France has decided to use the money generated by the Emissions Trading System for carbon dioxide to fund an ambitious energy-efficient renovation programme announced by President François Hollande. EURACTIV.fr reports.
Hollande recently announced he would stick to the promises made during is electoral campaign on the refurbishment of one million houses per year from the existing building stock.
The money needed for this refurbishment will mostly come from the auctioning of France's CO2 allowances, as enshrined in a recently published paper.
The paper is France's national adaptation of the EU's carbon market reform and it says that carbon allowances should be used for the annual one million house renovation plan. Sources close to Hollande claimed that the money generated by the auction could amount to about €600 million, EURACTIV France reported.
“The revenue from the auctioning of CO2 allowances owned by the state will go into financing the thermal renovation of buildings,” the paper reads.
This option was suggested before by Green MEP Claude Turmes, who negotiated the Energy Efficiency Directive on behalf of the European Parliament.
“The EU-ETS market, if re-calibrated, would push the price of carbon up. The revenue from ETS could be over €120 billion," Turmes said.
"So the ETS re-calibration is not only an issue of climate change, but a tool for governments, which could reinvest this money into energy efficiency,” the MEP said, speaking in the European Parliament on the day the Energy Efficiency Directive was approved by MEPs.
The move to divert ETS money into making buildings more energy-efficient has received a lukewarm welcome from the French industry.
"The revenues from ETS should be given to the industry, if France wants to make the transition to a low-carbon economy and keep the French industry a competitive industry at the same time," said Jean Pelin, director general of the Union of Chemical Industries (UIC).
"Most manufacturers will have to buy significant amounts of allowances as of 2013. Taking this into account, the Union for Chemical Industries indicates that the figure could reach 100 million at current price for French chemical manufacturers," Pelin said.
"It is imperative that a large part of the revenues of the auction is redistributed annually to industrial companies, as allowed by the European Commission and just like the Germans have also planned to do," he added.
An EU-wide revamp
Hollande's housing renovation promises are in line with the 20% energy savings targets that all EU member states committed to achieve by 2020.
According to the new Energy Efficiency Directive, energy companies will be requested to reduce their energy sales to industrial and household clients by at least 1.5% each year. This will most likely be done through energy companies offering energy efficiency services to clients, which will improve the energy efficiency of their houses.
The directive included a 3% renovation rate for public buildings which are “central government-owned and occupied”. It also set an obligation on each EU member state to draw up a roadmap to make the entire building sector more energy efficient by 2050 (commercial, public and private households included).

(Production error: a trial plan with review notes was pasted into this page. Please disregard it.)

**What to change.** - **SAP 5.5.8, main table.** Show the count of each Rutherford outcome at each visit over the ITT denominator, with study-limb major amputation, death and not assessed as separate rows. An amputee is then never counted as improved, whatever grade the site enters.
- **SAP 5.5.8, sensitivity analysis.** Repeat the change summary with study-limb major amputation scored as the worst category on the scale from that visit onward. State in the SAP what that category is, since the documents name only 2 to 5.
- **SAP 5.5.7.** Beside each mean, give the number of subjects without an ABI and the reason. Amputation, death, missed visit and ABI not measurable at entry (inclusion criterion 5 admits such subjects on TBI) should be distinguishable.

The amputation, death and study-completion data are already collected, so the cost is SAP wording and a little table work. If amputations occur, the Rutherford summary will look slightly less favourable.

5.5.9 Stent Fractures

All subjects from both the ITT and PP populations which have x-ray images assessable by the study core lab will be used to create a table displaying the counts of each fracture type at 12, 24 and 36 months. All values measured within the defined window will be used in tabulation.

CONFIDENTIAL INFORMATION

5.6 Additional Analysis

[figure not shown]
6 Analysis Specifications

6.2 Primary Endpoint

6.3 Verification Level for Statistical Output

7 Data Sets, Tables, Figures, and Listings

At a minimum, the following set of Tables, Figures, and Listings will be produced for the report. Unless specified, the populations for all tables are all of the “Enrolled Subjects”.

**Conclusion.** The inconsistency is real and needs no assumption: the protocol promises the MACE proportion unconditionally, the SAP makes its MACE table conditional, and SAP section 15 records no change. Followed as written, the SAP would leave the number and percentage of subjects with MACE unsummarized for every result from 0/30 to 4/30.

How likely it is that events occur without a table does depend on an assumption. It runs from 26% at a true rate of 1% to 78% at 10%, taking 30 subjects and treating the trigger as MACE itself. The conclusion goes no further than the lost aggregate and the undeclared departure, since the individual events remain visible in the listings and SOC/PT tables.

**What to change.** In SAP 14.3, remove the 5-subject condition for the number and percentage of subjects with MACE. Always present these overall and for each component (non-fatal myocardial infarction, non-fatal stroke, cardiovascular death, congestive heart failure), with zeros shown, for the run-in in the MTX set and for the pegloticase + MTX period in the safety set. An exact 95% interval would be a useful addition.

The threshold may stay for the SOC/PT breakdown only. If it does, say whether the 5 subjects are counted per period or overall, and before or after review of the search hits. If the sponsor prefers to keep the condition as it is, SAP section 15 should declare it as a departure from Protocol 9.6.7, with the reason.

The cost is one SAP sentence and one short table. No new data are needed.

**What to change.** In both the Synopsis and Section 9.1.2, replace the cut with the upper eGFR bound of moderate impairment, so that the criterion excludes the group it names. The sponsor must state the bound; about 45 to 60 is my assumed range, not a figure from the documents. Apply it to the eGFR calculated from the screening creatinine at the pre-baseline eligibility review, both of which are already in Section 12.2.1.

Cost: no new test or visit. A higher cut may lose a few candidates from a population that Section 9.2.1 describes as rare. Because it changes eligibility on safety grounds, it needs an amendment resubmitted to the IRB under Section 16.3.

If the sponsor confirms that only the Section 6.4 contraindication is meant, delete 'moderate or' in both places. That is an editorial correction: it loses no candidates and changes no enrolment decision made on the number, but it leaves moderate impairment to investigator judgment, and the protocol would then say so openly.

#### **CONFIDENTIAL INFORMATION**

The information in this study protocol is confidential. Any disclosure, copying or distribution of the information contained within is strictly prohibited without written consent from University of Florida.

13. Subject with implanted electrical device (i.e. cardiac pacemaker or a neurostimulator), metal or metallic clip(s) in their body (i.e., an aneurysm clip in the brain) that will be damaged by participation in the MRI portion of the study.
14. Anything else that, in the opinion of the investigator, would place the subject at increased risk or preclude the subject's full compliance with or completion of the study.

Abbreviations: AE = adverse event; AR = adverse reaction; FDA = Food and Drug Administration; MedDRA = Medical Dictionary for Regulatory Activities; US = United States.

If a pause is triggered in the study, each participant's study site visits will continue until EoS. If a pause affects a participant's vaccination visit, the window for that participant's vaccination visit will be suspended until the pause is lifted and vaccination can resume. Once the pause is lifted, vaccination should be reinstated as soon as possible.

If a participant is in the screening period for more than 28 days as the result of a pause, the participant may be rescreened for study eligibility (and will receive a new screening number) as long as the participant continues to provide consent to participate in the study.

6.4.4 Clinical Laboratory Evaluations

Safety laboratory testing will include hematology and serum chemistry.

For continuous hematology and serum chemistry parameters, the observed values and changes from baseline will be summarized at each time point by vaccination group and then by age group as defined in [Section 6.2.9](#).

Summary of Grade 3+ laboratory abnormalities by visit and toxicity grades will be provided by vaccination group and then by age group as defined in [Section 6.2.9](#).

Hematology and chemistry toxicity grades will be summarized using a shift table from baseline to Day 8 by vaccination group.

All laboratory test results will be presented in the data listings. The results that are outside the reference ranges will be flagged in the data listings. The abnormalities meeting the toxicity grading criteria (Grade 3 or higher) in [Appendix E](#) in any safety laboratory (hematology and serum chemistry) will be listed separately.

But whilst ambitions have been written down and signed by all member states, no country has yet put figures next to these goals.
The investments needed for member states to reach their targets would require around €40 billion to €50 billion, according to the European Commission.
Some of this money will be sourced from the EU's 2014-2020 budget, EU Energy Commissioner Günther Oettinger announced.
"I think it is very sensible that in the budget discussion we are going to include a set of objectives that we will be co-financing to promote energy efficiency. We need incentives in the best sense of the word, we need to encourage local authorities to invest in energy efficiency," Oettinger said.
As discussions on the EU budget are developing, it is looking likely that at least €20 billion out of the proposed €1 trillion budget will be dedicated to 'green' projects and energy efficiency in buildings, EURACTIV has learned.
Some money could also come from the European Investment Bank and EU project bonds, Turmes suggested.
Europe aims to reduce its primary energy use by 20% by 2020, a target which is not legally binding.
The Energy Efficiency Directive was proposed by the European Commission in mid-2011 as part of its effort to reach this objective. The European Parliament and Council, together with the Commission, reached a deal on the proposed directive in June 2012.
- Proposes individual measures for each of the sectors that could play a role in reducing energy consumption - apart from transport, which is voluntary. This includes a controversial obligation on energy companies to achieve 1.5% energy savings per year on their customer's bills.
- Asks member states to develop long-term strategies for the energy-efficient refurbishment of Europe's building stock.
- Obliges authorities to renovate public buildings, although this only applies to those "owned and occupied" by national governments, not regional or local authorities.
- Autumn 2012: EU Council of Ministers to formally approve compromise on Energy Efficiency Directive
- April 2013 Member states present their national programmes for the implementation of the Energy Efficiency Directive
- 2014, 2016: European Commission reviews the Directive
EU official documents
- European Commission: Energy Efficiency Directive
- European Parliament: Compromise text on the proposed energy Efficiency Directive
- The final form of the Energy Efficiency Directive, after it was agreed by the Council, Parliament and Commission
- French government: Système d’échange de quotas d’émission de gaz à effet de serre (période 2013-2020)
- EURACTIV France: L'argent du marché de CO2 ira à la rénovation thermique des logements
EURACTIV Slovakia: Francúzi dajú príjmy z emisií na zatep?ovanie